State child protective services (CPS) agencies
received approximately 3 million referrals, involving an estimated
5.5 million children, alleging abuse or neglect in 2004. Over half
of these reports were made by community professionals, such as teachers
and other educational personnel, medical personnel, and daycare
Investigations determined that an estimated 872,000
children were victims of abuse or neglect in 2004; this is equivalent
to a rate of about 11.9 per 1,000 children under 18 years of age.
Neglect was the most common type of maltreatment (7.4 per 1,000
children), followed by physical abuse (2.1 per 1,000). Other types
of abuse included sexual abuse, psychological maltreatment, medical
neglect, and categories of abuse based on specific State laws and
policies. Some children suffer multiple types of maltreatment.
Victimization rates were highest among young children.
In 2004, the rate of victimization among children from birth to
age 3 was 16.1 per 1,000 children of the same age; the rate declined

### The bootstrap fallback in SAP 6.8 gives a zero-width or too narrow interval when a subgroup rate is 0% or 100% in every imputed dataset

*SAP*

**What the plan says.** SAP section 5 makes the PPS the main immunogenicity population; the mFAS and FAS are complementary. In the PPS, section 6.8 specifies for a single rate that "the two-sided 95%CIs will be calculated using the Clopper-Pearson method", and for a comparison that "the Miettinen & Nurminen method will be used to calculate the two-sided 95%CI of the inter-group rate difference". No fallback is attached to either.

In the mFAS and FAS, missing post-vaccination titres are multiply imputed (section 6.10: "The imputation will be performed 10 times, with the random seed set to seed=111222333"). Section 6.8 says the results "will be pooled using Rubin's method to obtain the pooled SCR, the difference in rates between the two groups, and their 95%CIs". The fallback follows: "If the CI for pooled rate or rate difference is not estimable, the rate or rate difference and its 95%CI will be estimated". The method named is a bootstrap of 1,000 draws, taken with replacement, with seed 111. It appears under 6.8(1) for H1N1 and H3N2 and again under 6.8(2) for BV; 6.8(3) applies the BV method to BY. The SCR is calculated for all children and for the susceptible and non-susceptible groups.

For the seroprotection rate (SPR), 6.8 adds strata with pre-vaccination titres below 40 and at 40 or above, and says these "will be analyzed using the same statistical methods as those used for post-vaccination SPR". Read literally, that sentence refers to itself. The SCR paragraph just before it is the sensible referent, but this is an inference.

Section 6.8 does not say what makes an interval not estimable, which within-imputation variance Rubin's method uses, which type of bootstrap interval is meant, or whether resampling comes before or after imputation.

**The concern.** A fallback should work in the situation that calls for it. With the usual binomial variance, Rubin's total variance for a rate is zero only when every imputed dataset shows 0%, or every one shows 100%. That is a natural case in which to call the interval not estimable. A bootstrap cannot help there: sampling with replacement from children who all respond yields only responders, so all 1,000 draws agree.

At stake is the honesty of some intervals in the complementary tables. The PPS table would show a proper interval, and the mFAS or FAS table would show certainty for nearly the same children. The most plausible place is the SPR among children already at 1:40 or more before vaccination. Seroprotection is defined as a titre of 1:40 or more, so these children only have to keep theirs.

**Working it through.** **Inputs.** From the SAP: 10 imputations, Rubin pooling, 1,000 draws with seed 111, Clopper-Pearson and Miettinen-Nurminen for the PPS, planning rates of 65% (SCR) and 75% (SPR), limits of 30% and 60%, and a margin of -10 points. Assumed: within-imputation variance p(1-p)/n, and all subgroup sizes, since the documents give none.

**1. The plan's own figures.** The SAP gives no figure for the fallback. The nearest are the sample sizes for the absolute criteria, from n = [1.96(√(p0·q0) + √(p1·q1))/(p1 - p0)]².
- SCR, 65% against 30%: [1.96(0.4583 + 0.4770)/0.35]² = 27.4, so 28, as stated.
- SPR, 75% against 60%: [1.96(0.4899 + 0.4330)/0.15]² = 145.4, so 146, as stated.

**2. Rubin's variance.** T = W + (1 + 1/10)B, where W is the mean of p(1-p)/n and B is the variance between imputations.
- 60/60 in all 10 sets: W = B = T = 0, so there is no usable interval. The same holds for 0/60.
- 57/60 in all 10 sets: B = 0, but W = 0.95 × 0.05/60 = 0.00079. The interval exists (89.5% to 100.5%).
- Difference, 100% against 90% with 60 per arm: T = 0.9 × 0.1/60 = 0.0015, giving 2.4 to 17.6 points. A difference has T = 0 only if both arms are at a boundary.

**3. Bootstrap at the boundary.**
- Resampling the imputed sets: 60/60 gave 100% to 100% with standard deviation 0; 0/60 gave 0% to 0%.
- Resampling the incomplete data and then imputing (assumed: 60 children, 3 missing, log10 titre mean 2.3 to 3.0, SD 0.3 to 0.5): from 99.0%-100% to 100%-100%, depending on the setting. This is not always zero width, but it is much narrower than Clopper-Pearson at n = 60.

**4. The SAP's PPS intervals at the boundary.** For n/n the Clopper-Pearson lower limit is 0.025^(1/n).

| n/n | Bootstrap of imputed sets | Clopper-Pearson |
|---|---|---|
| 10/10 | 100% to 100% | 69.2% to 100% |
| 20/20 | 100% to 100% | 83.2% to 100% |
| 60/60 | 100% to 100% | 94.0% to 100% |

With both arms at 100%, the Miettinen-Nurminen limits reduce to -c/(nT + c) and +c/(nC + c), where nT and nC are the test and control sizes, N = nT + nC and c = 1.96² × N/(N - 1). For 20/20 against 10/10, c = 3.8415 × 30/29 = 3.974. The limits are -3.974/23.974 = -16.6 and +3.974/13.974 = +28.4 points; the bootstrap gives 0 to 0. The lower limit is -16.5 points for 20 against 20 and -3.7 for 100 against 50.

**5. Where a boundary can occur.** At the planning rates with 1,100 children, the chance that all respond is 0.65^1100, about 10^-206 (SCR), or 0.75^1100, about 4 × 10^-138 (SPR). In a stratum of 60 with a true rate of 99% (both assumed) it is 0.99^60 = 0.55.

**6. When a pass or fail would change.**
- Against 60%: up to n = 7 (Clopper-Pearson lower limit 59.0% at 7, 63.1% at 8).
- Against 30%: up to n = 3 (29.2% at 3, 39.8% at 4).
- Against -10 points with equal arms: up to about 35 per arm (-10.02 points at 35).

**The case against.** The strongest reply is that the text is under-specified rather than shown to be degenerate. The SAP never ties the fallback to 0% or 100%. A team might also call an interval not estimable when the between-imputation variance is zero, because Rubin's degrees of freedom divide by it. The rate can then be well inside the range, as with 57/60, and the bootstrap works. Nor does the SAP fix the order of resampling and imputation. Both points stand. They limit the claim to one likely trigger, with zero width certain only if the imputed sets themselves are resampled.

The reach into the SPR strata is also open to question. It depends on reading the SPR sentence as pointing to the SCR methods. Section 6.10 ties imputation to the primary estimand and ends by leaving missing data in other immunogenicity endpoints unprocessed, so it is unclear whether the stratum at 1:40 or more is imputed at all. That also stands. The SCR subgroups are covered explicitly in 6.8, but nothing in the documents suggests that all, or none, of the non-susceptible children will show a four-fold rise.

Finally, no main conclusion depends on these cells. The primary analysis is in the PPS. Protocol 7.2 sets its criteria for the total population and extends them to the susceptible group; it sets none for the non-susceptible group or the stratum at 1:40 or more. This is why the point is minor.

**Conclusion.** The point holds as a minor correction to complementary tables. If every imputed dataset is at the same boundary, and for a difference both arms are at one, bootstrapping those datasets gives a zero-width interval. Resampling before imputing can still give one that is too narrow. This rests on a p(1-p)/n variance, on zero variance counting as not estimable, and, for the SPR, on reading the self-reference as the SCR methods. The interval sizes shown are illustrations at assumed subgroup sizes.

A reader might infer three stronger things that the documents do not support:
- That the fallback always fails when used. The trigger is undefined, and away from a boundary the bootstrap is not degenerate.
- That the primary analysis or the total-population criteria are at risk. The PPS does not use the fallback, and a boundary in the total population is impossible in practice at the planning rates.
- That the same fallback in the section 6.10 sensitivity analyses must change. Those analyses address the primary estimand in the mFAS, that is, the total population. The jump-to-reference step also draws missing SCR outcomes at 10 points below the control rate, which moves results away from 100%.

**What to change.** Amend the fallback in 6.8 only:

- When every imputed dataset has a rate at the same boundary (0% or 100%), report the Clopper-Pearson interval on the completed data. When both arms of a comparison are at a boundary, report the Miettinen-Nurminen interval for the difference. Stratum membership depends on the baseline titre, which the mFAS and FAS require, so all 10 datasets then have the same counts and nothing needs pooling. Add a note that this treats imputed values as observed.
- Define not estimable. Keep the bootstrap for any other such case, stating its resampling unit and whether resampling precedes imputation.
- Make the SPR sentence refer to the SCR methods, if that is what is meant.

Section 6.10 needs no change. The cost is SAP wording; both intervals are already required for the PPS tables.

steadily as age increased. A majority of perpetrators of abuse and
neglect, almost 80 percent, were parents. Remaining types of perpetrators
included other relatives (6.5 percent), unmarried partners of parents
(4.1 percent), and professionals such as daycare workers and residential
facility staff (1.1 percent). Foster parents account for 0.4 percent
of perpetrators, while friends and neighbors account for 0.3 percent.
Data were obtained from the National Child Abuse
and Neglect Data System, the primary source of national information
on abused and neglected children known to State CPS agencies.